School of Marketing, Tourism and Leisure, Edith Cowan University
Faculty of Business and Law
School of Marketing, Tourism and Leisure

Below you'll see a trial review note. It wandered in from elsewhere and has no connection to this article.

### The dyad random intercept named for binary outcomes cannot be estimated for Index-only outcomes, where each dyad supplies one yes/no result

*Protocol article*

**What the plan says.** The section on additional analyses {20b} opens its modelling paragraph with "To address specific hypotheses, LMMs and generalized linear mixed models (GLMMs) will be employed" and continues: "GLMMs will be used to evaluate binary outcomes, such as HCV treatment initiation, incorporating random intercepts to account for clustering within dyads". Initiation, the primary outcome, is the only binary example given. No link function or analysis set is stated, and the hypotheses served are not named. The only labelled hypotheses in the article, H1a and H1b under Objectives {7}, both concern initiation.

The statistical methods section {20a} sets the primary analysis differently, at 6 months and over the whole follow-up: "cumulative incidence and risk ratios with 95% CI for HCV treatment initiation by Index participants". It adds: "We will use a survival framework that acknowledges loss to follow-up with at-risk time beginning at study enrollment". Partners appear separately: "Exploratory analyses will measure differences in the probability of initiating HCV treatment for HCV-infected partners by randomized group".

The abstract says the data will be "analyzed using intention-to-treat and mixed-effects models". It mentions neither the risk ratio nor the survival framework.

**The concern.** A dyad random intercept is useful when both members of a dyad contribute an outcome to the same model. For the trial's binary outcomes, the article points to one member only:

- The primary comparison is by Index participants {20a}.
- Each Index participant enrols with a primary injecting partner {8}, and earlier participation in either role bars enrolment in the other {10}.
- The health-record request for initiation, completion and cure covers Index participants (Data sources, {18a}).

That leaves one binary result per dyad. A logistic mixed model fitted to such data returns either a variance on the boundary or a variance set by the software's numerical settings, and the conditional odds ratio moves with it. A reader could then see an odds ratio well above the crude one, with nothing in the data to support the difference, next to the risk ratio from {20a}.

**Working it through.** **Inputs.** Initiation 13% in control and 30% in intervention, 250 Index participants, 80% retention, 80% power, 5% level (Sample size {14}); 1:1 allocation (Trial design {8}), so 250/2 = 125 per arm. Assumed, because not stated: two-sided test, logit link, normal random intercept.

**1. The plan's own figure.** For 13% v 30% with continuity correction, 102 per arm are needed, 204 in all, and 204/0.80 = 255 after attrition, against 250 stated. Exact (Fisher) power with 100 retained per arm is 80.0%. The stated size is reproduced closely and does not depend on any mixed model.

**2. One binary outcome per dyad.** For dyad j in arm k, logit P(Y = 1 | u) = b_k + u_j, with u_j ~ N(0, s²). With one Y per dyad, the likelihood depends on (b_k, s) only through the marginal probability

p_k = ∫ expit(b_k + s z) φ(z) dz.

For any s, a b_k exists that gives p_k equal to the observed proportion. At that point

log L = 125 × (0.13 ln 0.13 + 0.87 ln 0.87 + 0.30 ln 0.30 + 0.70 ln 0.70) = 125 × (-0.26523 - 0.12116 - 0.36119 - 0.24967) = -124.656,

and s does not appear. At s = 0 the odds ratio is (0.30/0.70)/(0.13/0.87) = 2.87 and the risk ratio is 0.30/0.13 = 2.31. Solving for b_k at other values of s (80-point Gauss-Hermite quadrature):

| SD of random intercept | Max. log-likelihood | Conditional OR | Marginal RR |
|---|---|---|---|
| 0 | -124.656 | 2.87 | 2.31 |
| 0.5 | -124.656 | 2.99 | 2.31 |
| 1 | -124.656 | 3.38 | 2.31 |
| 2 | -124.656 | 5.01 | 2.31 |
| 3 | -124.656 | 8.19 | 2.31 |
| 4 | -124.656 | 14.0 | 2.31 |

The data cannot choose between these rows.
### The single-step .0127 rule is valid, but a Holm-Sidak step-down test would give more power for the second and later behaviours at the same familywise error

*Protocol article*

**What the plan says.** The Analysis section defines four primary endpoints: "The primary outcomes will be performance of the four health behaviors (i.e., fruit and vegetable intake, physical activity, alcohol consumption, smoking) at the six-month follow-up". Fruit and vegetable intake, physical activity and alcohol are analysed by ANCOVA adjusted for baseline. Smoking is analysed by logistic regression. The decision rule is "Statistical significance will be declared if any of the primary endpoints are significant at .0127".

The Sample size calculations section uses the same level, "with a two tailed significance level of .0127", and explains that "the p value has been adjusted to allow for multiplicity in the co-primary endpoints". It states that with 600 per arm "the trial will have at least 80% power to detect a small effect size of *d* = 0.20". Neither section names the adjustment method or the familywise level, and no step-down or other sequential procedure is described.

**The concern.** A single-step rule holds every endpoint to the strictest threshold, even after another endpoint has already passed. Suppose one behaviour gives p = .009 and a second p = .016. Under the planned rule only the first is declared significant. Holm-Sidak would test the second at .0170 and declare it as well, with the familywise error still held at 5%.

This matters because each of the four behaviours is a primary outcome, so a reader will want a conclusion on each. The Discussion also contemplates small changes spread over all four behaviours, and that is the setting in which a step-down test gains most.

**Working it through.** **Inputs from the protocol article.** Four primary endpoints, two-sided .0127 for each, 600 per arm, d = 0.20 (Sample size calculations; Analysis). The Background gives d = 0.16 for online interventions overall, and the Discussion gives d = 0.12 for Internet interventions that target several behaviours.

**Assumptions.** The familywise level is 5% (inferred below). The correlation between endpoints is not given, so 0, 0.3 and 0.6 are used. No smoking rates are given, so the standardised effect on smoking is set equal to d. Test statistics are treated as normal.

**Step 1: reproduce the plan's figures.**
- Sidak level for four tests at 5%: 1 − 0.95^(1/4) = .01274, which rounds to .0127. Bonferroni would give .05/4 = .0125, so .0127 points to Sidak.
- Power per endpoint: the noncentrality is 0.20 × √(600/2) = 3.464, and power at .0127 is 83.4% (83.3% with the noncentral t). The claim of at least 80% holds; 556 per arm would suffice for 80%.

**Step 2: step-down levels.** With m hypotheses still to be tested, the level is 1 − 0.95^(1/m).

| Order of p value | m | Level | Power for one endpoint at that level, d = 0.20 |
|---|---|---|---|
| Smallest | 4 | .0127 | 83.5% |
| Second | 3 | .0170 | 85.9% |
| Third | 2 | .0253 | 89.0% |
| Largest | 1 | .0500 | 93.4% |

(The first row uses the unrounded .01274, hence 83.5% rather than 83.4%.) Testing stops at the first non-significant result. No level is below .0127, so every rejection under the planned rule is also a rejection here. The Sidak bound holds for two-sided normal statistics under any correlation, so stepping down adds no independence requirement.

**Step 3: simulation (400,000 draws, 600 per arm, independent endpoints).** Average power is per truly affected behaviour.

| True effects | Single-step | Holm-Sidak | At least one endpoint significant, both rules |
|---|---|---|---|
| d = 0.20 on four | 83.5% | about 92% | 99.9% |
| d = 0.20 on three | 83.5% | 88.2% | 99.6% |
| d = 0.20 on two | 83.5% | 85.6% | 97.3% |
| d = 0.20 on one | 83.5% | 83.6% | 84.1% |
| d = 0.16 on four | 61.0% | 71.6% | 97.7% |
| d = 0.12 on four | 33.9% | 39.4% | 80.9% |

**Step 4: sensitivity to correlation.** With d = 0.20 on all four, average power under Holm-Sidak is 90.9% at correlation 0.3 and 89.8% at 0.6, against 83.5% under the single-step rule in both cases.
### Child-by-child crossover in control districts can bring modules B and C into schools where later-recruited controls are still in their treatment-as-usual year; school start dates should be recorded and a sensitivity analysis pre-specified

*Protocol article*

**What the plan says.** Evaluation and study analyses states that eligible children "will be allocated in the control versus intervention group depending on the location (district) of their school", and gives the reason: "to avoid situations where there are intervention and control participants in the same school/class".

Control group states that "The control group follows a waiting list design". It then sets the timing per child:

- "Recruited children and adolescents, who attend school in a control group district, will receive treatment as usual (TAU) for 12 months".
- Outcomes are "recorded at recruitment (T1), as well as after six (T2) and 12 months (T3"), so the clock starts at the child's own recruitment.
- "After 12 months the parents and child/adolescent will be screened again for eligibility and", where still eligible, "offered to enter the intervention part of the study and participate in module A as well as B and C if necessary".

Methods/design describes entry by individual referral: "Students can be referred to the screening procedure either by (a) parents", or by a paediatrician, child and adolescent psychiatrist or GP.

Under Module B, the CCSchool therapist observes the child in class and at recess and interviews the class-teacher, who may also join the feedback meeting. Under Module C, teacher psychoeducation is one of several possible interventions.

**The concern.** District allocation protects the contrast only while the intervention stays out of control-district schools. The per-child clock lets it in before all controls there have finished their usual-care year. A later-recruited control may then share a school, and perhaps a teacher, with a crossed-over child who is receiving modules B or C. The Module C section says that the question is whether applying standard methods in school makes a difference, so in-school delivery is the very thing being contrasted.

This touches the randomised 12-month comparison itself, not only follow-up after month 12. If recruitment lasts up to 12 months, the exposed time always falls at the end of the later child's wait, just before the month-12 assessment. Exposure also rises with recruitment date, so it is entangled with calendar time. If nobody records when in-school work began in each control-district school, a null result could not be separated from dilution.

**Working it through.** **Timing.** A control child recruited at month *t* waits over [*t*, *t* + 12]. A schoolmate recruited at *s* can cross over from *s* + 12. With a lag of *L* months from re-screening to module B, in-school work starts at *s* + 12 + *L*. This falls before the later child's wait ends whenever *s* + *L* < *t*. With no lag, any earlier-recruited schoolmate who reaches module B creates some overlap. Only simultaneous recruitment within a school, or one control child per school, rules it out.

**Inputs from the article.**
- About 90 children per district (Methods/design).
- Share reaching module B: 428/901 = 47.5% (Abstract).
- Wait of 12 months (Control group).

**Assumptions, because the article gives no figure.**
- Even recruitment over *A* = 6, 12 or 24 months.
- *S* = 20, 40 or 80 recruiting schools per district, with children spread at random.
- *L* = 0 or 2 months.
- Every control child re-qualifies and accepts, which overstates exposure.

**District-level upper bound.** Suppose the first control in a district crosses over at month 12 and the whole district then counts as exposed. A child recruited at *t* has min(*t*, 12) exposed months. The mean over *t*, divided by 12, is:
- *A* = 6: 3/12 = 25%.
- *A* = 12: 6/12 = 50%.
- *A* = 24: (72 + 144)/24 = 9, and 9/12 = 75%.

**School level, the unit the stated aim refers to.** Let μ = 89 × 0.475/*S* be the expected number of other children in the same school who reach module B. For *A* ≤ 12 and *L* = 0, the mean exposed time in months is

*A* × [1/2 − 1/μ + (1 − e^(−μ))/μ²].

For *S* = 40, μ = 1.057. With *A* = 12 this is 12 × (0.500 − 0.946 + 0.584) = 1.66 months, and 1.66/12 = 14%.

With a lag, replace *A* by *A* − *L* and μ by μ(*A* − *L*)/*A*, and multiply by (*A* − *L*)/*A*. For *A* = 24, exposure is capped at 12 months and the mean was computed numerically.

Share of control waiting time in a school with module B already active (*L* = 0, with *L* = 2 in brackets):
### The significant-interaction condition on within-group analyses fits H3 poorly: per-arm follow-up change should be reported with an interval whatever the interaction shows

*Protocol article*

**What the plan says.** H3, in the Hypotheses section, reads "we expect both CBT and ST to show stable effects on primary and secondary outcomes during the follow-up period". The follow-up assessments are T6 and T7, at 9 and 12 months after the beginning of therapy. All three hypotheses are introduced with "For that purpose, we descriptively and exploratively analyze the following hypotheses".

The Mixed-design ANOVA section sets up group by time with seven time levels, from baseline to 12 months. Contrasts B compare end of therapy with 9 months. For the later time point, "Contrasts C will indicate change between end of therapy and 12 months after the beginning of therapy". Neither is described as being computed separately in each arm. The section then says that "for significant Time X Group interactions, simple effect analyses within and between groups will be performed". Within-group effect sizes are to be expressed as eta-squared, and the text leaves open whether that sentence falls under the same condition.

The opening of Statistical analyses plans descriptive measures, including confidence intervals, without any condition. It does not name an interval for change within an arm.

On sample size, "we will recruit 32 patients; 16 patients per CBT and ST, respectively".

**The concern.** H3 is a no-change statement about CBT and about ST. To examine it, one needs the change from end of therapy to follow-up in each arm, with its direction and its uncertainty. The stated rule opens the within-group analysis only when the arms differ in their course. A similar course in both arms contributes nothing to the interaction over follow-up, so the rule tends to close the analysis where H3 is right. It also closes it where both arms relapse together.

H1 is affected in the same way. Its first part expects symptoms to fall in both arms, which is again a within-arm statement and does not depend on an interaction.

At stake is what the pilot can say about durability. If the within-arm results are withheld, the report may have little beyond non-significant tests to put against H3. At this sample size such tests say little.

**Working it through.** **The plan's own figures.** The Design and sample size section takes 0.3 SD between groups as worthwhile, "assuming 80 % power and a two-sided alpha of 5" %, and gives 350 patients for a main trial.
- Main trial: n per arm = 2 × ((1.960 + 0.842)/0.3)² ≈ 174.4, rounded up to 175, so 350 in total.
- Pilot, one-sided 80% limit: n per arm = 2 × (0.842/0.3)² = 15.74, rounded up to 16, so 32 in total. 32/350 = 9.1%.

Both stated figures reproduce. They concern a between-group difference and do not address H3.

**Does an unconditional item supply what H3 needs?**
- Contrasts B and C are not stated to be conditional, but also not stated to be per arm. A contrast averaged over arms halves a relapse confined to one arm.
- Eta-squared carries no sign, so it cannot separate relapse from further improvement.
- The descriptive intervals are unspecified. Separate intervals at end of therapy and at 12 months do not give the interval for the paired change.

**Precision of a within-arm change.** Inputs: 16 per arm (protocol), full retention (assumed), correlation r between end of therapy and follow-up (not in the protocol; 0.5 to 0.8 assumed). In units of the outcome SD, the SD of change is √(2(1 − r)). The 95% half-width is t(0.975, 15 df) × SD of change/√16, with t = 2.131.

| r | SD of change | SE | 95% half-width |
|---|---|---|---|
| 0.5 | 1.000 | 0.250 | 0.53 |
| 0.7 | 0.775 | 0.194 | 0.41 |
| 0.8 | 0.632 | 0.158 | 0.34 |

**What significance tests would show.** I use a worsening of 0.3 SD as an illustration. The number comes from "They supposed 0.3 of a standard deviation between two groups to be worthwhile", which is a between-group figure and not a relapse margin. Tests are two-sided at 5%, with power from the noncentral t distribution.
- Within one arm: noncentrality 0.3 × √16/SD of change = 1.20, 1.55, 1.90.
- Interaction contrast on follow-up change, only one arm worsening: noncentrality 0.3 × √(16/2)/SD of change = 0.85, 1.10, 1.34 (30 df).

The purpose of this paper is to revisit and advance a classic marketing concept; Copeland‟s (1923) classification of convenience, specialty and shopping exchanges. In doing so, product involvement, the three time zones of the buyer decision process and the three estimation, assessment and evaluation qualities, are also discussed. The findings are the result of a larger interpretive, qualitative study that explored a number of classic marketing concepts through the consumption experiences of a group of immigrant consumers. In this paper a new classification – seminal exchanges is proposed. Seminal exchanges have distinguishing features (1) they are high in total involvement; that means high in situational, response and enduring involvement (2) they place a marker in a person‟s life; a life before an exchange and a life after an exchange, and (3) they influence future consumption activities to a greater degree than convenience, shopping or specialty products.